Truth and Accuracy

You saw in Chapter 1 that the fundamental distinction between writing fiction and nonfiction is that the nonfiction writer must scrupulously adhere to truth and accuracy. You also saw how it is sometimes impossible for the reader to discern what is true and what is not, which means that the reader must rely on the writer's representations. Thus, it boils down to a matter of trust, and if you take upon yourself the role of a nonfiction writer, you are ethically bound to this responsibility. Perhaps because it is a question of trust, when a nonfiction writer is discovered to have fabricated the facts, the public outcry is loud and clear — especially toward journalists and memoirists.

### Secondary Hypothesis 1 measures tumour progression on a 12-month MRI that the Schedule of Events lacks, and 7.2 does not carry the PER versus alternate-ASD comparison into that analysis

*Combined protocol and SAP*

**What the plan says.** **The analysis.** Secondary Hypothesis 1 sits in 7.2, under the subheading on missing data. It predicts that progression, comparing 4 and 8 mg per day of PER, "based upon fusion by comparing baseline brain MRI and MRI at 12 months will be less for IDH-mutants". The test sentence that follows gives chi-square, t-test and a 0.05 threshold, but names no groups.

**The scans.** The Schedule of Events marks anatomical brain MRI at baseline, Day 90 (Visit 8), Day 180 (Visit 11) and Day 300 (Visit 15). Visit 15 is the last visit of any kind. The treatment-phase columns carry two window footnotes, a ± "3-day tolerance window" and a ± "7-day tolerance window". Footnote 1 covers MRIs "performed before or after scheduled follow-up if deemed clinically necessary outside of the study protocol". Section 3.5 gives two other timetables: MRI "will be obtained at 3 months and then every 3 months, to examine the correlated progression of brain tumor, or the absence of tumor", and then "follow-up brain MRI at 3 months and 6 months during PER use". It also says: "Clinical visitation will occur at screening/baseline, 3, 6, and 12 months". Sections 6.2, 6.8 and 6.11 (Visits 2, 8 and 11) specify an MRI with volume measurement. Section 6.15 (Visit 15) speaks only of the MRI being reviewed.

When relying upon interviews or experts in the subject, you cannot take what is said at face value. If something arouses a question in your mind, you must pursue it further to make certain it is accurate. Ultimately, the validity of your work falls squarely on your shoulders and you are the one who will be held accountable.

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